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Hewlett Packard is cranking up its marketing machine for the Slate 500, a Windows 7 tablet PC that faces a murky future as HP prepares to launch its WebOS TouchPad tablet this summer.
In a promotional e-mail for the Slate 500 that went out this week, HP's sales pitch to would-be customers goes like this: "Do you have yours yet? No? Why Not?" It's an ironic approach given that HP ran into Slate 500 supply problems last November that delayed shipments for six weeks. Some customers posting recently to HP's product support forums claim to have waited several months for theirs to arrive.
HP didn't respond to a request for comment on whether the Slate 500 e-mail represents a renewed push to drum up interest in the product. HP's Web site currently shows an April 27 ship date for the Slate 500, so the company appears to have at least dealt with the supply shortage.
The Slate 500, which comes with a 1.86-GHz Intel Atom Z540 processor and 8.9-inch, LED-backlit display, debuted at CES 2010 when Microsoft CEO Steve Ballmer showed off a prototype in his keynote. But a few months later, HP acquired Palm for $1.2 billion and set out in a new mobile direction with WebOS. When the Slate 500 hit the market in October, its $799 price tag raised eyebrows, and not in a good way.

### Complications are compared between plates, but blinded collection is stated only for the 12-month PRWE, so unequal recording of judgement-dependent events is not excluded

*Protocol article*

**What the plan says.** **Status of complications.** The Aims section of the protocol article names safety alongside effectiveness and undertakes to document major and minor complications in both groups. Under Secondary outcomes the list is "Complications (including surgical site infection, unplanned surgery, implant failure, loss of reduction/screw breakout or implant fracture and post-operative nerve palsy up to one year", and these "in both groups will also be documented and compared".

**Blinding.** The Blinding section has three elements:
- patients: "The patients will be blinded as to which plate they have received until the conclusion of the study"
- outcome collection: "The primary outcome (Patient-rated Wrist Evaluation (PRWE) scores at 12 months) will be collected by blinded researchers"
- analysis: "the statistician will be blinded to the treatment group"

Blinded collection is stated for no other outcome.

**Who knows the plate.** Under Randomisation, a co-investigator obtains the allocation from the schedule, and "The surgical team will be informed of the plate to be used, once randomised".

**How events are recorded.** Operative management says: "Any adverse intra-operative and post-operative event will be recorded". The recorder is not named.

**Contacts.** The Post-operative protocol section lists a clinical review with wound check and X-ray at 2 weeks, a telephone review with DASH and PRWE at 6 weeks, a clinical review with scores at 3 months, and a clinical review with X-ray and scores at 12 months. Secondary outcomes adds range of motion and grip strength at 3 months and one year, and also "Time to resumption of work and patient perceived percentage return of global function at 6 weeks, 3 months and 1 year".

Since the Palm deal, HP executives have insisted that Windows 7 would continue to play a role in HP's tablet plans, but the fact that HP didn't mention the Slate 500 at its Americas Partner Conference last month makes those claims ring hollow.
Meanwhile, HP spent a ton of time at APC talking about and showing off the forthcoming TouchPad WebOS tablet. Gurpreet Kaur, an analyst at Gap Intelligence, a San Diego-based research firm that follows HP, sees the Slate 500 as a measure on HP's part intended to help Microsoft save face. "Windows 7 is not meant for tablets. The touch capabilities are bad and battery life is short," she said.
Microsoft is reportedly working to make the next version of Windows tablet friendly, but that release isn't expected until next year at the earliest. In the meantime, other vendors are continuing to roll out Windows 7 tablets. Asus began shipping its Eee Slate EP121 tablet in February, and Acer on Tuesday launched the Windows 7 version of its Iconia tablet. Dell, meanwhile, is reportedly planning to release a Windows 7 tablet this fall.
At this stage, OEMs are moving forward with Windows 7 tablets but appear to be doing so with a minimum of fanfare, Kaur said. "Windows 7 tablets will be low-key affairs with distribution limited to IT channels and with a B2B selling focus," she said.
It's unlikely that Windows 7 tablets are going to give Apple and Google much of a challenge in the tablet space, but some Microsoft partners are still confident that devices like the Slate 500 will find their niche.
Next: Who’s Going To Buy Windows 7 Tablets?